STRESS-TESTING FOR FINANCIAL INSTITUTIONS, Harald Scheule, Daniel Rösch, eds., Incisive Media, 2009
19 Pages Posted: 15 Mar 2009
Date Written: March, 14 2009
systematic factors and the latter are responsible for default dependence between different firms. Another source of default dependence is structural links between firms. For example, a mother company may consist of different legal entities and a default of the former may be contagious and lead to the default of all others, i.e. strong dependence is present in this case. Conversely a possible default from one of the constituent companies may be prevented by the mother company.
In fact, such dependence or guarantee considerations are often made when assessing the individual default probabilities, and then typically result in assigning lower default probabilities to daughter companies.
While it is correct to consider these direct dependence relations when assessing the single default probabilities they also need to be considered when modelling the aggregate loss but it appears that this is ignored by the current state-of-the-art credit risk portfolio models.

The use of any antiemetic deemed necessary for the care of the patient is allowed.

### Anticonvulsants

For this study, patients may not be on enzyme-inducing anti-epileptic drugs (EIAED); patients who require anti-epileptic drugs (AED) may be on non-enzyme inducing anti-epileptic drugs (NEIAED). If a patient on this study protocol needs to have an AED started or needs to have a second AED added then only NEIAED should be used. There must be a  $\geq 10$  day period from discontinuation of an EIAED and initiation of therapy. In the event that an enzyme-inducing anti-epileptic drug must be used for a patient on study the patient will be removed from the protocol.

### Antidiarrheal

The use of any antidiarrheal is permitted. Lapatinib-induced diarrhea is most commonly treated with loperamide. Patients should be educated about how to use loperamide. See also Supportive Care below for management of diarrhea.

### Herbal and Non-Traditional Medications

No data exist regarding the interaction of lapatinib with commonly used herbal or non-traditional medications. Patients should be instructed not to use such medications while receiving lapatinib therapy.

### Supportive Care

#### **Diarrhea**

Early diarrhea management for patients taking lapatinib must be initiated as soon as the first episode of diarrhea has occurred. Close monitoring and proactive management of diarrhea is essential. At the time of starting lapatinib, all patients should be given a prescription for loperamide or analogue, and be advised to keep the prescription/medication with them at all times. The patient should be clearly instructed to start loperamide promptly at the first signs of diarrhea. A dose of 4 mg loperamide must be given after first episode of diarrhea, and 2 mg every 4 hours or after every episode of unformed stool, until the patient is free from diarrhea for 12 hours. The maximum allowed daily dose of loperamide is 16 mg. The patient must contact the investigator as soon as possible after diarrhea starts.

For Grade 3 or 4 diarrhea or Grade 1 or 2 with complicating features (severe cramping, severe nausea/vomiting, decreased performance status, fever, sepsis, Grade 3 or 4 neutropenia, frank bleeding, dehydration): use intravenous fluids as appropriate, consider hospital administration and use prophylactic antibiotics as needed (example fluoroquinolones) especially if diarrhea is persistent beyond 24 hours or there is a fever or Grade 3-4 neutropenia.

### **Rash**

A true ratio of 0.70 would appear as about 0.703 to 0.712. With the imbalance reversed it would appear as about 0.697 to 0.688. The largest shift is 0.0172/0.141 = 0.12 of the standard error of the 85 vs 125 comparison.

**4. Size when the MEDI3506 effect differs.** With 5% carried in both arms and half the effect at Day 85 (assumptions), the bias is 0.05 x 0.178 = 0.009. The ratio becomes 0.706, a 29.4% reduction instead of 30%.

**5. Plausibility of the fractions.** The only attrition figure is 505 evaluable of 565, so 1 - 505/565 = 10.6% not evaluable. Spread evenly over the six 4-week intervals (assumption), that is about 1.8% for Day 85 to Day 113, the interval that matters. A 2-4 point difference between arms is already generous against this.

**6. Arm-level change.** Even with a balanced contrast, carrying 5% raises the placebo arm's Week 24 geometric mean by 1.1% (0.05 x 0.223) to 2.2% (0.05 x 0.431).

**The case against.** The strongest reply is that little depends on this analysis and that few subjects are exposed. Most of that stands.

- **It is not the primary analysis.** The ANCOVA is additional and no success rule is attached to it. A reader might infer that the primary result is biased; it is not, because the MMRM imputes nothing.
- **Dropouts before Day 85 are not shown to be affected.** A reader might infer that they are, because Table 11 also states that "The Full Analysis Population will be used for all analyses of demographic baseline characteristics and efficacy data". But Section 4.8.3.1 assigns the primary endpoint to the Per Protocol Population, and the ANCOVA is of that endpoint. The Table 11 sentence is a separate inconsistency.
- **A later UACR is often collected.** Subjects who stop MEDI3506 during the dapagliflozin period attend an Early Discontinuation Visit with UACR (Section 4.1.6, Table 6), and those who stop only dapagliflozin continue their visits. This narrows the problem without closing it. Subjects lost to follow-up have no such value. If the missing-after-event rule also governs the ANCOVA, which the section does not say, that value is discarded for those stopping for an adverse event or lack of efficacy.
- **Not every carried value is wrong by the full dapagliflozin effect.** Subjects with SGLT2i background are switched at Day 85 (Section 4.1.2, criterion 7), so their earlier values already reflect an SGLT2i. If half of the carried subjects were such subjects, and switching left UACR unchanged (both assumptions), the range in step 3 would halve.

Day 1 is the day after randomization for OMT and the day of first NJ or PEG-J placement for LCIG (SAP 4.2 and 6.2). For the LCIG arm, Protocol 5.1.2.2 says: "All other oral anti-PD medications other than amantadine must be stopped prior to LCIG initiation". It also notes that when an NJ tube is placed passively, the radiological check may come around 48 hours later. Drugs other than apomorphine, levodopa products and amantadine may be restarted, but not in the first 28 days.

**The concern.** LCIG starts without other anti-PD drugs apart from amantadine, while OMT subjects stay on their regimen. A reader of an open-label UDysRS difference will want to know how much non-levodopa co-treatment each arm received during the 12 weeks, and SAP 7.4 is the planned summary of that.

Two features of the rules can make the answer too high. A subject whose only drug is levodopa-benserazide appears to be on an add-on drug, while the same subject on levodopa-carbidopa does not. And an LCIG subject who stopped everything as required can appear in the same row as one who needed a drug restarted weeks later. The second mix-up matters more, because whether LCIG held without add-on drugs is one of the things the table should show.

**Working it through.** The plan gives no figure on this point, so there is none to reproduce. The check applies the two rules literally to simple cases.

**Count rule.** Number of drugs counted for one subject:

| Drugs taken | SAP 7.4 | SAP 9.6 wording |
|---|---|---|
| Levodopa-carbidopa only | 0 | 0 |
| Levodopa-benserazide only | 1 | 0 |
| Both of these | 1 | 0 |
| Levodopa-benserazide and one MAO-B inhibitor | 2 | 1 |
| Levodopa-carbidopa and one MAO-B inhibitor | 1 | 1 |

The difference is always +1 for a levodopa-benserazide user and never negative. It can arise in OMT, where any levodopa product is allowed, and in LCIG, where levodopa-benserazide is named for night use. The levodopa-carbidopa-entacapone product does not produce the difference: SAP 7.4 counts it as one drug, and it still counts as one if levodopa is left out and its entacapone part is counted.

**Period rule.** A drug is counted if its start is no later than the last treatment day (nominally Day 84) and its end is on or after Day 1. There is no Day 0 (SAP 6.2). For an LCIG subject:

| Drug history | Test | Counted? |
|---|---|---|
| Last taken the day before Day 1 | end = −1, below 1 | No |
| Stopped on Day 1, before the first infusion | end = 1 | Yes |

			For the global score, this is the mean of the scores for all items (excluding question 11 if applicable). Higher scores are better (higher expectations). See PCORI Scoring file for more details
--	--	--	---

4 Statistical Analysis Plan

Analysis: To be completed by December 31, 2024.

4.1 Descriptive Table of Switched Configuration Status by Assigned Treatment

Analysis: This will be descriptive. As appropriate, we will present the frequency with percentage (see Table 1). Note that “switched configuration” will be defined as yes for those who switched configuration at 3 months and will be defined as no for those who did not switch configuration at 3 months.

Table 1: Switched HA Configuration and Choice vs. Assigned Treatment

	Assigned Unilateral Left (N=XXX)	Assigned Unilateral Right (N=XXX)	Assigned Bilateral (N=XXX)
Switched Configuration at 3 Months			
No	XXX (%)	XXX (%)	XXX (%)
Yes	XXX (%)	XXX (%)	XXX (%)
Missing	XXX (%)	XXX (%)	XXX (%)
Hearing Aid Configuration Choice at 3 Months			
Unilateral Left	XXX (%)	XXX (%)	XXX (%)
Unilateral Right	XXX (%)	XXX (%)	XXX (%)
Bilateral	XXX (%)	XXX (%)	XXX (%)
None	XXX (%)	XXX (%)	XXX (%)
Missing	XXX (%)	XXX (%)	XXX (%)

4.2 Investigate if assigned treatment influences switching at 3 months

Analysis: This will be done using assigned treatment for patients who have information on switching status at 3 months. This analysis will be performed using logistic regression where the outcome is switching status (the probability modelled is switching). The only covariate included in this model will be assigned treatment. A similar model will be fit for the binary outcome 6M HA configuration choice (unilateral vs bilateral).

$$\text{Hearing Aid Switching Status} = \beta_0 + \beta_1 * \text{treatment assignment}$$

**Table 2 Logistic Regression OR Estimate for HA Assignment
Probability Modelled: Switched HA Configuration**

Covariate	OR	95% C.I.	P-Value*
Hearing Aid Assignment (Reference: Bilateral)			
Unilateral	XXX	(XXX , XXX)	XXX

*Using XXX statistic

In this paper we will use the CreditRisk model to stress-test the direct (intra-)group dependences or contagion effects by making these as strong as possible while leaving the other characteristics of the portfolio unchanged. Then, we show how this model can still be readily applied without major modifications. We also show that the CreditRisk model will allow us to derive the loss distribution function explicitly.
Keywords: Dependence, correlations, credit risk, contagion, group risk, Panjer's recursion
Suggested Citation: Suggested Citation
Vanduffel, Steven and Aver, Bostjan and Chernih, Andrew and Henrard, Luc and Ribas, Carmen, Stress-Testing the Impact of Group Dependence on Credit Portfolio Risk (March, 14 2009). STRESS-TESTING FOR FINANCIAL INSTITUTIONS, Harald Scheule, Daniel Rösch, eds., Incisive Media, 2009. Available at SSRN: https://ssrn.com/abstract=1359500